3. As for the cage feeder, I have absolutely no doubt a raccoon can stick its arm through the cage wires and grab some seed through the holes.
    4. Last year there was a raccoon in my backyard who had figured out to shake the pole the feeder is on to make the seed spill out of the feeder. I admit that was pretty clever. Long story short, I eventually had that particular raccoon trapped and put to sleep, because it either had some sort of bad neurological issue or was extremely old and had the raccoon equivalent of Parkinson’s. But I digress. I’d never want to trap healthy raccoons, especially not when they have kids like the pair I saw a few days ago.

    It’s clear these raccoons come every night – or almost every night. I also get an opossum every night but they’re not as athletic as the raccoons and create no problems.

    Now, pardon me while I go outside to take in my feeders for the night.

  3. I love this and your love and respect of all living things! From your article I have decided that I will move the bird feeder into the house at night and replace it again during the day. Thanks for your advice!

  4. Bird feeders undisturbed by ‘coons until this year. Metal pole, baffle that swings when grabbed so there is no solid footing. But somehow that animal got up there at night, cleaned up every seed, without knocking anything down. Got a trail camera pic of it sitting on top munching away, about 4 a.m. Squirrels can’t do this, so how does a raccoon.

  5. Raccoons are considered an invasive species in our city. There are laws against relocating a trapped raccoon and requirements to kill them if trapped. They have caused problems for residents when they relocate inside homes, chimneys, etc., a few this summer have been rabid and some have caused a parasitic disease in vulnerable people who encountered their feces. My neighborhood hasn’t had many problems with them lately because we don’t provide much food for them and keep our yards cleaned up. We also do this to discourage rats. I think your tolerance of raccoons might work where there is more space for everyone but doesn’t work here.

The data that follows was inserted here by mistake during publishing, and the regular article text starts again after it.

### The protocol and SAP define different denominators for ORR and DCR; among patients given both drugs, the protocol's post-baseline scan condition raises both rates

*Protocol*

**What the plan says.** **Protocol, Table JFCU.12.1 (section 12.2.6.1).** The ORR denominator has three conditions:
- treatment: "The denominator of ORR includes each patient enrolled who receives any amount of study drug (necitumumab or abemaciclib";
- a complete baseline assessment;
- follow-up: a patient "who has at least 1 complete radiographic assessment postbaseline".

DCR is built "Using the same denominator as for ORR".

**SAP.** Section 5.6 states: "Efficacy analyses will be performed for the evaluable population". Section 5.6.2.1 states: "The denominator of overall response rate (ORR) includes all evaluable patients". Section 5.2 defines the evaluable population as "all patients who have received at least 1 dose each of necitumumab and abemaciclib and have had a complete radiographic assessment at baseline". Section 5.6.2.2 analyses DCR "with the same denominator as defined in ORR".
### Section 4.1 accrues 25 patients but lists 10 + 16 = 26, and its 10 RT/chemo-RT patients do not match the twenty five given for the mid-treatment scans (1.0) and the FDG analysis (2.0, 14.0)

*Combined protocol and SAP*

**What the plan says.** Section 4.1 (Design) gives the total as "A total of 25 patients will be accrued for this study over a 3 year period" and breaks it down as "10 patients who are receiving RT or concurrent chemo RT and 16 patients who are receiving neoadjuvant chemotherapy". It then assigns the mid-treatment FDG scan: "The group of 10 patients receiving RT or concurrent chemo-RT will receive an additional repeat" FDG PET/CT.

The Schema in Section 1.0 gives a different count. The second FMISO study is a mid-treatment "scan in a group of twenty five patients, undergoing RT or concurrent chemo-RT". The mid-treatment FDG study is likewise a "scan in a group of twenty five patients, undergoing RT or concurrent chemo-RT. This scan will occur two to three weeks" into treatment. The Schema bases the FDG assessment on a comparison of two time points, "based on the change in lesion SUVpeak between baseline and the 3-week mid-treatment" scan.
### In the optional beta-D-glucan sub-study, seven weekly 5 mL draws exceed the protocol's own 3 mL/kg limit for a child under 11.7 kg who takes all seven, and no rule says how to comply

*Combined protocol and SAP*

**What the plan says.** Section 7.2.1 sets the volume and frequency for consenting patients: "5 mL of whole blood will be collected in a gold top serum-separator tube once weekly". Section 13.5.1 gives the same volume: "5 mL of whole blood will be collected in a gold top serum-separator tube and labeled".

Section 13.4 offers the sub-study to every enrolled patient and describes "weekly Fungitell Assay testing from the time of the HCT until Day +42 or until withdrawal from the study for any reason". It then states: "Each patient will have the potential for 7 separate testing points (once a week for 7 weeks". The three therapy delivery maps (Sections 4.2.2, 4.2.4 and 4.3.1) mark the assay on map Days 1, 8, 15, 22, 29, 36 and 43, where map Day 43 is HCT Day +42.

6. Hi, I live in Quebec, Canada and have had an ongoing battle with raccoons for some years now. They kept stealing my peanut tube feeders and they dug up two tubs of pansies that I had on my patio. I finally bought four nine foot metal poles which had three arms on the top for hanging plants. These work extremely well as the raccoons can’t reach the tube feeders now. However, if I have table feeders on the deck, they will destroy them. As well they ripped the bottom out of one of the chairs on the patio. Very frustrating! I think the suggestion of cayenne pepper might solve the problem and I am going to get some today! Many thanks!

  7. We’ve had an ongoing battle with raccoons and squirrels for quite a while. I use hot pepper bird food, add cayenne pepper and red pepper flakes. That helps, not doesn’t completely deter them. My biggest problem lately is they’re knocking our hummingbird feeders down. We don’t have any in the yard because of that. Now, they’re climbing on top of our pergola and an extended pole on our deck and knocking them down. They’ve turned over some of my flower pots, but I think that’s just them being clumsy. I sprinkle pepper flakes on the dirt in my pots to keep the squirrels out as well. Soooo frustrating! 🤦‍♀️

  8. The box-like feeder that closes to prevent squirrels from getting any seed didn’t work. My squirrels get on the top and hang by their back legs from the roof peak, and take all the food from above.

  9. Did you know raccoon feces carries worm eggs that can be deadly, especially for children? The eggs will last in the soil through snow and heat for 20 years. The only thing that will kill the eggs is boiling water or fire. I had raccoons eating from our fruit trees and leaving what is called a raccoon latrine behind a fence where we rarely went. They use the same place over and over. It was as big as a cow pie. They used other places to defecate. I got tired of picking up their feces with gloves and putting it in plastic bags and then carrying boiling water to put on the spot where it had been. You really should never feed raccoons. I’ve been vegetarian for 50 years so I have not had any animal or fish killed in order to eat, but I believe you should not encourage raccoons. The eggs hatch in the body and travel through the muscles, spine, brain, and eyes. We have put up a pet grade electric wire all around the perimeter of our backyard about an inch or two from the top of the wood fence. In the area behind our wood fence is a chain link fence. There are insulators (Zareba) you can buy that work on poles. I don’t know if this will keep out the raccoons, but when I accidentally touch the wire, I don’t like it. I’m sure they don’t either. I also put some pokey metal things I got in the building section of Home Depot and velcroed them to the drain pipes so they are discouraged from climbing the poles and going over the roof for access to come down on the rain tanks next to our house.

    1. I tried covering my feeding poles with the carpet tack strips, squirrels and raccoons were NOT dettered.

  10. Hi.my problem are squirrels in my hazelnut tree. I’m saving all the hair I comb from my cat and dog and will attempt making a pop bottle into the shape of a cat and then covering it with the hair and fasten it to a branch. Any comments or ideas?

  11. These mini vaccuum cleaners are very helpful at keeping mice away. I had mice problems a few months ago. The raccoons then took the food over until the raccoons became a problems. I then built a lego ground feeder for the raccoons. Then they ate from that and clean up the ground under my bird feeders.